On January 13, NYU film student Sam Osborn, son of Elaine Bafaro, Class of 1975, and former member of the WSC Board of Trustees, brought his production crew and actors to WSC to film a scene for his senior thesis project, Monsters Down The Hall.

Monsters Down The Hall is an anti-drug film about how scary it can be to have a mother who experiments with heroin. The world of the film is grounded in actual reality but also exists in the imagination of the young protagonist in the form of monsters. While the film deals with heavier topics, it also carries a strong message of hope and the ability to withstand hardship and discover a light at the end of the road.


Mr. Osborn is a Worcester native and this film culminates four years of hands-on preparation and study at New York Universitys Tisch School of the Arts. His visualization about the perseverance of the human spirit is a result of his time spent in public housing accompanying his father who worked in the Great Brook Valley Public Housing units for several years. Osborn later spent hours working as a housekeeping inspector for Worcester Public Housing during which time he got to know both the units and the people within them. His film is a result of the friendships he made and embraces a strong anti-drug message.


The project was filmed over the week of January 9, 2009, including locations in Worcester Public Housing and use of the north entrance parking lot at Worcester State College. There will be one additional day of filming in a New York hospital. Monsters Down The Hall has an anticipated completion date of January 2011.


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Professor's Business Research Project Spans
Ten Years and Continues to Produce Results

When it comes to research, Bob Fink is no dilettante.

Ten years ago he and two colleagues built a database from a survey that queried paper mill officials and their suppliers of process control equipment. When they developed the survey questionnaire, they looked at theory across multiple disciplines.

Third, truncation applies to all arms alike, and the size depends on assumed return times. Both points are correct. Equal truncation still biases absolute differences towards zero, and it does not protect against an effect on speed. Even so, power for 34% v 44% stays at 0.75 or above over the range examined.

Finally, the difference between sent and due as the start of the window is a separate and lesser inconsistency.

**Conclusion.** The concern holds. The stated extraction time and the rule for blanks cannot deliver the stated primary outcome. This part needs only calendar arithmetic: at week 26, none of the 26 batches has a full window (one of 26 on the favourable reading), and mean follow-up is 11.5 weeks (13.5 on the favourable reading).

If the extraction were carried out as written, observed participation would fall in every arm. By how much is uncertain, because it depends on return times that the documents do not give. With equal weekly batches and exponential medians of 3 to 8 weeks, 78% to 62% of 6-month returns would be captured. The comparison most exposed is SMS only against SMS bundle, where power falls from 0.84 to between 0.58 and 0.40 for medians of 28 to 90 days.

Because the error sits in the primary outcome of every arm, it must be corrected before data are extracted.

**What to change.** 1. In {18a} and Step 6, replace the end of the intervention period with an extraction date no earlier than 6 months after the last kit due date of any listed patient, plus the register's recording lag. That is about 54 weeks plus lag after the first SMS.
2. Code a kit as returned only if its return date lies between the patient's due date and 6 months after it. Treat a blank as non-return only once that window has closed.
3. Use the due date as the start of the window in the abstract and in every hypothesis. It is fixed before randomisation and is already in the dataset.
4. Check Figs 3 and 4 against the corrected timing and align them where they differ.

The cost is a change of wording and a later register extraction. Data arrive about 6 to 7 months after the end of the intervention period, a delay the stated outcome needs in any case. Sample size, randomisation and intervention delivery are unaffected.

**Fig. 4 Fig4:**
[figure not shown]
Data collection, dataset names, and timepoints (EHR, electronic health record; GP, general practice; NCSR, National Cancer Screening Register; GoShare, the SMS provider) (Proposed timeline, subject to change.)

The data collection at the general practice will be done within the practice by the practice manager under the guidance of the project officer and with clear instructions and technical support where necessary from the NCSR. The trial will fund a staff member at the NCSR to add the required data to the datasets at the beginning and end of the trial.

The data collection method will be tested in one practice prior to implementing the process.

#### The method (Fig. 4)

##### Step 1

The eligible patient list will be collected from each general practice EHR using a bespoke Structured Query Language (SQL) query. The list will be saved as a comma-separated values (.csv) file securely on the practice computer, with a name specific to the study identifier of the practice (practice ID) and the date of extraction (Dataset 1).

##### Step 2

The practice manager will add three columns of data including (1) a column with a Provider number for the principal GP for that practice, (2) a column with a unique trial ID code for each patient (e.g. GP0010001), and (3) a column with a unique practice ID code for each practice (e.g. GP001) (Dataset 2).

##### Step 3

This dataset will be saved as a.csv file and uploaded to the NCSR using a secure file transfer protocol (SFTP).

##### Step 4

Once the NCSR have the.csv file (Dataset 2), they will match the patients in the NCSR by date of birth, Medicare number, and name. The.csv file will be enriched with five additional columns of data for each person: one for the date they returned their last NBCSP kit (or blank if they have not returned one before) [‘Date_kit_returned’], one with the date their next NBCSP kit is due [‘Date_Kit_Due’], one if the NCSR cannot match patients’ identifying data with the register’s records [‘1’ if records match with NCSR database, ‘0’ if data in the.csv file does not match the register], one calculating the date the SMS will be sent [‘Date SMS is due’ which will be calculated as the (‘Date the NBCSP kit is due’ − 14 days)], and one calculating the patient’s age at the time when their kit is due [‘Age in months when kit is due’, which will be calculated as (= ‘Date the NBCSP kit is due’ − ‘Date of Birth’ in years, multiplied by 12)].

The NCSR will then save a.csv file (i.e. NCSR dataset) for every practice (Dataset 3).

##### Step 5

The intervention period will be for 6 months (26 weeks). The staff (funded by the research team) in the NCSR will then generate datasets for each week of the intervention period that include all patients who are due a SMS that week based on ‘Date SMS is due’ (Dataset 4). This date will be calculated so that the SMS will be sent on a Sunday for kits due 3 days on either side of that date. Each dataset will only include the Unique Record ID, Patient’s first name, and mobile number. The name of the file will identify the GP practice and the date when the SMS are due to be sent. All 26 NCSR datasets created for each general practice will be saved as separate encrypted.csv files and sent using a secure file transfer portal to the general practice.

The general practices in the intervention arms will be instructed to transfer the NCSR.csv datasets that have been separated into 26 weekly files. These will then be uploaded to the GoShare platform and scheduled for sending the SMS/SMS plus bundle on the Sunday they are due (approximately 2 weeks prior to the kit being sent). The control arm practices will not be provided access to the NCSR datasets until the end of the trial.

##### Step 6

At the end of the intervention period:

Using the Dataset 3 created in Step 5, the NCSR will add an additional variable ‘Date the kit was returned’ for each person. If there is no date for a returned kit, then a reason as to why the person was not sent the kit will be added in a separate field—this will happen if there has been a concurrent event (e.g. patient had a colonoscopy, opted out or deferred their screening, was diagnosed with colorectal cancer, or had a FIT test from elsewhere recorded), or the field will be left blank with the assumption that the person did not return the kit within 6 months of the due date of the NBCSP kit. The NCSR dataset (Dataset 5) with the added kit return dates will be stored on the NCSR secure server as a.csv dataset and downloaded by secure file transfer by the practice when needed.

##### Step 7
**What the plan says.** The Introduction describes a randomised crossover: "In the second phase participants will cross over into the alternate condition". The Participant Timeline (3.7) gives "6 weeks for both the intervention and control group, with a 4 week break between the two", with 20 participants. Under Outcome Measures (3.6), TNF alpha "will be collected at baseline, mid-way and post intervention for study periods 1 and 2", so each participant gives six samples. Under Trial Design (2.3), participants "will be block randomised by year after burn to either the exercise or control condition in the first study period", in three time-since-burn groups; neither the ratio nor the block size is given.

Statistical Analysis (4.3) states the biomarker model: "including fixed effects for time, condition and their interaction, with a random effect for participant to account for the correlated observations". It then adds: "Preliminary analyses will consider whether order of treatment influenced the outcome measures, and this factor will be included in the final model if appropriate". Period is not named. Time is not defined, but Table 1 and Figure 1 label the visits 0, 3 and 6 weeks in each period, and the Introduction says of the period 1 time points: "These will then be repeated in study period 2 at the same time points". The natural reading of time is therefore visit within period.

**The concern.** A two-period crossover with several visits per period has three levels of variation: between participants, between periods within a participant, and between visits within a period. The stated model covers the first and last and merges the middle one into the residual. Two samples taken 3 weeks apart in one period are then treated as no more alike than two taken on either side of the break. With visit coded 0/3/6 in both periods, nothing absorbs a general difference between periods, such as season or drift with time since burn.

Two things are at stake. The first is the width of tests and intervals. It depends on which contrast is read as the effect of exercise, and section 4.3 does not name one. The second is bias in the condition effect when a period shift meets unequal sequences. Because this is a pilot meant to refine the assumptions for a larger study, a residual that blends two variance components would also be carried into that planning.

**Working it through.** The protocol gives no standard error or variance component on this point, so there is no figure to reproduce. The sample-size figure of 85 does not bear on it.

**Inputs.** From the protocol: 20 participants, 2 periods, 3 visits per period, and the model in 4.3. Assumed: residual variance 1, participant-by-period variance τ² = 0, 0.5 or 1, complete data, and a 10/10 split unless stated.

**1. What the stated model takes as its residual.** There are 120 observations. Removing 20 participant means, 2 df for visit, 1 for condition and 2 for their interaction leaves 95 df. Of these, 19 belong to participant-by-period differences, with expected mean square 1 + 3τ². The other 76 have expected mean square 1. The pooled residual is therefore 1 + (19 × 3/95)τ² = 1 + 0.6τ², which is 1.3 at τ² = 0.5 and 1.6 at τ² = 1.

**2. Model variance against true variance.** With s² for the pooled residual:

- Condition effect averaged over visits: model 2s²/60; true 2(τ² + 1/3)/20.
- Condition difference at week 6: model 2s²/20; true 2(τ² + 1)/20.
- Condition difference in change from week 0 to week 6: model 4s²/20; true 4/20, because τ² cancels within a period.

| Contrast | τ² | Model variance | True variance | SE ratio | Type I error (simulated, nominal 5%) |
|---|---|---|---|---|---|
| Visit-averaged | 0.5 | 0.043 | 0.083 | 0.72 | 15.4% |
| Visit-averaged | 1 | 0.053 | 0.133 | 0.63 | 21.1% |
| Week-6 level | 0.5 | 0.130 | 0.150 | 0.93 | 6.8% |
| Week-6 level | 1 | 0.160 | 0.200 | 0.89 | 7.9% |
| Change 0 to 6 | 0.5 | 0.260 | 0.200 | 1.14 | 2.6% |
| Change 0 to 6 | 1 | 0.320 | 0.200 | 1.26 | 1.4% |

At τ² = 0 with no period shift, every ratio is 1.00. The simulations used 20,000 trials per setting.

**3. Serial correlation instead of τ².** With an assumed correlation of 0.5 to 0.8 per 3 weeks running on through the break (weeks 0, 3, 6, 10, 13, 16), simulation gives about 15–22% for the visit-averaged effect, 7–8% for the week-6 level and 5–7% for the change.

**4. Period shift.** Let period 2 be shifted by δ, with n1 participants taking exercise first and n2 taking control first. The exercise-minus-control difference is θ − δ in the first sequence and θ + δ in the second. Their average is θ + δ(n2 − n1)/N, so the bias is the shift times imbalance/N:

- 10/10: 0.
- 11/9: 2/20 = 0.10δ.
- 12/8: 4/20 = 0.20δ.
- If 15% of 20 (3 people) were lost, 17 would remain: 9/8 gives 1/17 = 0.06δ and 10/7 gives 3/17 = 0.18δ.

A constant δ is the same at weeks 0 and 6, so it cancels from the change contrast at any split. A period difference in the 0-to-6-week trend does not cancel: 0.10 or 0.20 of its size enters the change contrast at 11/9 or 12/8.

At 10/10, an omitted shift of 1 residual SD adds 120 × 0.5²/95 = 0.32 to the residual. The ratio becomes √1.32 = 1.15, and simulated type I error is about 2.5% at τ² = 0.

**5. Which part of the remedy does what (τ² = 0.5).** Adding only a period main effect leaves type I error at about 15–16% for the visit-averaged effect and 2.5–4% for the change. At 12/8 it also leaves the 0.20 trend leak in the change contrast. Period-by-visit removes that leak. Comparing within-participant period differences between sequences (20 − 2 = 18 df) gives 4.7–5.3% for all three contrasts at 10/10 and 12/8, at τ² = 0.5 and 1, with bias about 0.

We had three theories that we wanted to test, Fink said of the survey, which garnered 350 responses to more than 120 questions about the customer-supplier relationship.

We were initially interested in the customer-supplier relationship and wondered who gets the performance benefit when things go well in the relationship, he said. More specifically, when do suppliers get benefits from close relationships?

Fink and his collaborators have certainly benefitted from their diligent analysis of this survey data.

So far, theyve published eight articles in refereed journals in marketing, management, industrial and corporate change, and marketing theory and practice.

And there are more articles to come. Fink, who joined Worcester State seven years ago in the business administration department, predicts theyll have a dozen published articles before theyve exhausted the data set.

What are some of the things they have learned?  That knowledge transfer is a key to perceived benefits in the relationship. Customers principally get benefits from suppliers when knowledge is transferred. 

When suppliers show people how to use equipment to improve production, Fink said, thats when theres a benefit.

Not all customers are interested in knowledge transfer, however. Fink and his colleagues learned that smaller customers, those producing less than 250 tons of paper a day, were more interested in knowledge transfer.